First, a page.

It’s time to move the “Magic Bus,” the old, beat-up transit bus that has become a mystical magnet for many and a curious destination for others.
In fact, it’s well past time to get rid of the bus, which has been made famous through the book “Into the Wild” and the subsequent movie, both about the story of the wanderer Christopher McCandless, who spent his final days in the bus in 1992.
Sadly, too many others have found their own end trying to reach the bus or trying to return from it, falling victim to the Teklanika River that crosses the route to the bus, located up the Stampede Trail near Healy.
The latest tragedy took the life of 24-year-old Veranika Nikonova, who was swept away in the river a week ago as she and her husband, Piotr Markielau, also 24, were trying to reach the bus. The river had risen to a dangerous level because of recent rainfall.
The bus is located on state land, so clearly the state has the authority to do something about it.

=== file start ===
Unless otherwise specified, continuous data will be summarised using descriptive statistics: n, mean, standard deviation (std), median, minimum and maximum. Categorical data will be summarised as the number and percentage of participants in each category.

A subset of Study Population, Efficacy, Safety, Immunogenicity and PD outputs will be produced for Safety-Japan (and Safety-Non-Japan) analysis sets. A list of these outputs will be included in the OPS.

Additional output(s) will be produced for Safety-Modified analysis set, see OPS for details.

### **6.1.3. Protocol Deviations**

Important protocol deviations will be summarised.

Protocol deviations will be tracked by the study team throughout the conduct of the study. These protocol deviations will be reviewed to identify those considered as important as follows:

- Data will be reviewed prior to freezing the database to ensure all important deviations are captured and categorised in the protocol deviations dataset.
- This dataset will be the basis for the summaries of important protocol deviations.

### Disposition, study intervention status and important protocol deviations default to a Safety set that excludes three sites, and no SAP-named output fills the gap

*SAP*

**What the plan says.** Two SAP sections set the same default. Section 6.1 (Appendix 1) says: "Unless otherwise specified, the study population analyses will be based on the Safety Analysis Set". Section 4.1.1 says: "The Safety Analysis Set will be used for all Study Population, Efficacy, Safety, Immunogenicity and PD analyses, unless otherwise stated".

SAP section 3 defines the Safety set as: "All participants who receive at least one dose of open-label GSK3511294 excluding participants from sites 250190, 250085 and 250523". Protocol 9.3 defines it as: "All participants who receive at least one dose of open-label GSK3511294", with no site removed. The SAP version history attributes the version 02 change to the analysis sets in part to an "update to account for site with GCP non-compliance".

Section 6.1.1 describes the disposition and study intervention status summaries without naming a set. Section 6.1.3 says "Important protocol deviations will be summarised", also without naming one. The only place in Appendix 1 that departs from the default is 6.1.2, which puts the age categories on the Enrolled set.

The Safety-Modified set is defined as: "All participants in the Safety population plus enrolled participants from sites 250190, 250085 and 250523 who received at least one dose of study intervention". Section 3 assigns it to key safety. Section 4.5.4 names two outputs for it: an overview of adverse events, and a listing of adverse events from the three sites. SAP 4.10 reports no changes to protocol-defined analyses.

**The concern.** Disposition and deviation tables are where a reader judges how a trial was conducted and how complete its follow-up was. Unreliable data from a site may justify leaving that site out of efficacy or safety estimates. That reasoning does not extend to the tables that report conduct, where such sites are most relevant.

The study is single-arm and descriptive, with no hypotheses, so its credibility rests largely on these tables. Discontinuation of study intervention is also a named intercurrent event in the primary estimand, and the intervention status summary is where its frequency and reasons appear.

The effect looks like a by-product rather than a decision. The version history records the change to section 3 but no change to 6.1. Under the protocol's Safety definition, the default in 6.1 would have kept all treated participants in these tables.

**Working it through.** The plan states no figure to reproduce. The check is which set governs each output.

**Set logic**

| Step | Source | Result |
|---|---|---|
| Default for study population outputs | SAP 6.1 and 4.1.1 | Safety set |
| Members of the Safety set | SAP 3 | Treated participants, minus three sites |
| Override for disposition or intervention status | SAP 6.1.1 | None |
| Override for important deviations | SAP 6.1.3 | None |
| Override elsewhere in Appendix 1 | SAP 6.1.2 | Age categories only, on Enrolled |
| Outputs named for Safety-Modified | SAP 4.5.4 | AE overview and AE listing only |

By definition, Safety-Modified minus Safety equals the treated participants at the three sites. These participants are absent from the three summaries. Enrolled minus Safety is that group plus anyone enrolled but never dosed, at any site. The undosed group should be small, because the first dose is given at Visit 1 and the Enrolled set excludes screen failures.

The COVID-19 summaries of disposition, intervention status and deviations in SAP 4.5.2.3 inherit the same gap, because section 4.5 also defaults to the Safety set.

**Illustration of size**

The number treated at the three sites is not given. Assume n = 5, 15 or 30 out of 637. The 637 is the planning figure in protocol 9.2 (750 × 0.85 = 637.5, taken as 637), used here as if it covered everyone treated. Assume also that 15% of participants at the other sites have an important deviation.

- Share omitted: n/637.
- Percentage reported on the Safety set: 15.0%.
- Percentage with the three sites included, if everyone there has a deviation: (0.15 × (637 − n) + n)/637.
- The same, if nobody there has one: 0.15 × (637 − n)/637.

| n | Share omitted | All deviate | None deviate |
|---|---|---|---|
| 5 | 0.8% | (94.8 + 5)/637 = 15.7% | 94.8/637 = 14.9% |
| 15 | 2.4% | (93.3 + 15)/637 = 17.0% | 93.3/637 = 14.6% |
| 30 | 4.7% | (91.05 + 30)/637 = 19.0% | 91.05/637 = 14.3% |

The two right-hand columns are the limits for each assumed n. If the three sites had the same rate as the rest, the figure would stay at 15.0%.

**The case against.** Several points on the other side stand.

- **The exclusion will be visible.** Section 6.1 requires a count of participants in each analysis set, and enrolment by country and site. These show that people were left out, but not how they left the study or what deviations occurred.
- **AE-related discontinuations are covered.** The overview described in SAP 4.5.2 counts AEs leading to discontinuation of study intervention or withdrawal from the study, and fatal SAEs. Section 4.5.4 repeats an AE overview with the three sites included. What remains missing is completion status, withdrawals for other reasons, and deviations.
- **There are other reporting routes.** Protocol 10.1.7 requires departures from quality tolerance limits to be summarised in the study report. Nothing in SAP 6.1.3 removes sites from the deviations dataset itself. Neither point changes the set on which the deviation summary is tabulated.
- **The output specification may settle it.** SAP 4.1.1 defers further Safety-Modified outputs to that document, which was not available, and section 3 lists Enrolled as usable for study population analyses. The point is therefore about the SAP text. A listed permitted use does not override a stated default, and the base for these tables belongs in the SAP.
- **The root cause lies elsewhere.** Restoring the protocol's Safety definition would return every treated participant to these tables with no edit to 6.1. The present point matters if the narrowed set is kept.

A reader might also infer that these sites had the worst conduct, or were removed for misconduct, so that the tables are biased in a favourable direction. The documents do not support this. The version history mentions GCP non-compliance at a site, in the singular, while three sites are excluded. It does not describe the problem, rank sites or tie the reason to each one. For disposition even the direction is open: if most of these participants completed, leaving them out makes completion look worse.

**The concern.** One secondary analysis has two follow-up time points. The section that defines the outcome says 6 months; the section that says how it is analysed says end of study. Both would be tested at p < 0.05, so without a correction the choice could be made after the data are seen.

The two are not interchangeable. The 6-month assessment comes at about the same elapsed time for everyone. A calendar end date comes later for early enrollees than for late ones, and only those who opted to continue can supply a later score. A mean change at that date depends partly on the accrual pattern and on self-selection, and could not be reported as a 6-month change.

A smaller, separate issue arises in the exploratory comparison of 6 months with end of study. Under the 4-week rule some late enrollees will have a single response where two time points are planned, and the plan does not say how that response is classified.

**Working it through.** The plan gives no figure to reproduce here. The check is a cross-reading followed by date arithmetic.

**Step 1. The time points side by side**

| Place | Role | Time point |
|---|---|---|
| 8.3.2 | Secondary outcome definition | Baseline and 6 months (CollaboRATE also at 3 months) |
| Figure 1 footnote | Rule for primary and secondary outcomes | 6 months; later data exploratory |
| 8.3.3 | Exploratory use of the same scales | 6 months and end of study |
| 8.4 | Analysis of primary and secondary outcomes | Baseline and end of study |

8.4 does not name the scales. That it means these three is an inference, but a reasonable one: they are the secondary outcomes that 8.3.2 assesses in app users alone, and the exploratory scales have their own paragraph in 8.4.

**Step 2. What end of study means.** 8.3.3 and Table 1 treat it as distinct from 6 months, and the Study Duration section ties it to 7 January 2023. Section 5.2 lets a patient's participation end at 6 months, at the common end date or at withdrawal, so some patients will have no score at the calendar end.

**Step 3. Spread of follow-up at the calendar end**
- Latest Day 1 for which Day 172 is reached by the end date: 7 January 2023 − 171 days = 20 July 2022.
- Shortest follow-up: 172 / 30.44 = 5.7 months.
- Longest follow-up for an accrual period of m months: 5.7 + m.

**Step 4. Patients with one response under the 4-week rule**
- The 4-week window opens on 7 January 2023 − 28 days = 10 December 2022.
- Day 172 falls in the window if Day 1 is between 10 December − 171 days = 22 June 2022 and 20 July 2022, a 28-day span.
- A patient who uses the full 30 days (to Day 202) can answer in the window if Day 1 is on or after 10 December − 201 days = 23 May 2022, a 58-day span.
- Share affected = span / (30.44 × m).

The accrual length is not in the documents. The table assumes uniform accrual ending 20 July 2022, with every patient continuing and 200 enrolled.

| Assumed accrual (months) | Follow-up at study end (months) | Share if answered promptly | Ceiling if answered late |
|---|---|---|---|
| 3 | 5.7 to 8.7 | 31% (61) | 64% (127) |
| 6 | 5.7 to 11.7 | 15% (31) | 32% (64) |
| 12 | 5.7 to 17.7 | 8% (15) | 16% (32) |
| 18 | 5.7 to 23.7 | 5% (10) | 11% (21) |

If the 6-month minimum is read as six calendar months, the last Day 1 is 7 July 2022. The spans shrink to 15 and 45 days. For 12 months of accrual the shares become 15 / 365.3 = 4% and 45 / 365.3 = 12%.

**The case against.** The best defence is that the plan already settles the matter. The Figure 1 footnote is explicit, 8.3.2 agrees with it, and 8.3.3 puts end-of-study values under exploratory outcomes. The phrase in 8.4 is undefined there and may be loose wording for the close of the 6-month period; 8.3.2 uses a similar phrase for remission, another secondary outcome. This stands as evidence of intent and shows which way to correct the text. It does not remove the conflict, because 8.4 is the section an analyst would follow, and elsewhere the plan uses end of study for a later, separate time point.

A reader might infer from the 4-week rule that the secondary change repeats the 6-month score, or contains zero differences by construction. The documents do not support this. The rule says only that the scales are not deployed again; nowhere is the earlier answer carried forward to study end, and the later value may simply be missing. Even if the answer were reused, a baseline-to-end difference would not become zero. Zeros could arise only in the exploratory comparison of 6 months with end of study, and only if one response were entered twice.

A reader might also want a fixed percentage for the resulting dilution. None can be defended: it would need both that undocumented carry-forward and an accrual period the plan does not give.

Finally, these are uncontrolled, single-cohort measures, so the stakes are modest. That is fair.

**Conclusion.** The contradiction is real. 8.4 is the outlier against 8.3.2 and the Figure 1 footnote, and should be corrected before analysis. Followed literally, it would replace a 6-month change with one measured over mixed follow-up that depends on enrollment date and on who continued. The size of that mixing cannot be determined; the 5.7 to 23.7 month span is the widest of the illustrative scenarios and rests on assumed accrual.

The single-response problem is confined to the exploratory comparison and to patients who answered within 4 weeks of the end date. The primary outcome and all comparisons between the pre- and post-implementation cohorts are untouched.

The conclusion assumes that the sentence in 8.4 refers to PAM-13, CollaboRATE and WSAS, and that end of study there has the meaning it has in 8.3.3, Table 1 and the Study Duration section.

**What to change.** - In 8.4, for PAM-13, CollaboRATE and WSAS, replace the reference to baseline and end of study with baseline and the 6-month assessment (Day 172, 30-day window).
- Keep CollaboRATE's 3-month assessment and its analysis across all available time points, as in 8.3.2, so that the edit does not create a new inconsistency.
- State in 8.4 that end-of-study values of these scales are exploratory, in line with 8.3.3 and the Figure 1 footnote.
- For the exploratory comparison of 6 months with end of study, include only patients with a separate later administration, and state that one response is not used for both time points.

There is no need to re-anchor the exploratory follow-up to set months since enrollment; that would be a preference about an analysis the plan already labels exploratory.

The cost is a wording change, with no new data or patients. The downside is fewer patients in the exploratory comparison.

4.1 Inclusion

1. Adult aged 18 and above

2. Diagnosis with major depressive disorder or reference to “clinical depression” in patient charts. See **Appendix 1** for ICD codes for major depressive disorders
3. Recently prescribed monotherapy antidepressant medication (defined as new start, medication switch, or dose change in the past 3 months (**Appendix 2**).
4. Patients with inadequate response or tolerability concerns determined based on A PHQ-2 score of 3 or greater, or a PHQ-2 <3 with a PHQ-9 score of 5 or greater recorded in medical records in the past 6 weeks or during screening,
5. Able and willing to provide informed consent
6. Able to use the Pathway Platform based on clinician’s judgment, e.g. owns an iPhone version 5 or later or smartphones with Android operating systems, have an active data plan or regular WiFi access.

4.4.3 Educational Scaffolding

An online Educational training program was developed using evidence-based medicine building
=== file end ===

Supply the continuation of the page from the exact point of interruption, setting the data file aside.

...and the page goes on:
But the state hasn’t done so.
The persistent failure to remove the bus is inviting more trouble, meaning more rescues and, yes, more deaths. It will happen again.
That the bus has been allowed to remain is difficult to grasp.
Rescuing people costs money. With the state apparently short of it, removing the bus can be seen as a fiscally responsible thing to do.
Rescuing people and doing body recoveries also potentially puts the lives of the rescuers in danger.
No, a rescue or death doesn’t happen every year. It has been a couple of years since such an incident has occurred. 2013 was a particularly troublesome year with the bus. That year, three German hikers had to be rescued when they couldn’t get back across the river, which was running high. A month later, three more hikers had to be rescued.
In other incidents:
• A 29-year-old Swiss woman died crossing the river in 2010.
• Two U.S. hikers had to be rescued in 2016 after they were almost swept away by the river.
• A 42-year-old Belgian man was rescued in 2017 after being trapped on the far side of the river.
In all, the state has responded to 15 incidents from 2009-17, according to Alaska State Troopers.
So the question is this: How many more deaths and rescues are needed to get state officials to remove the bus?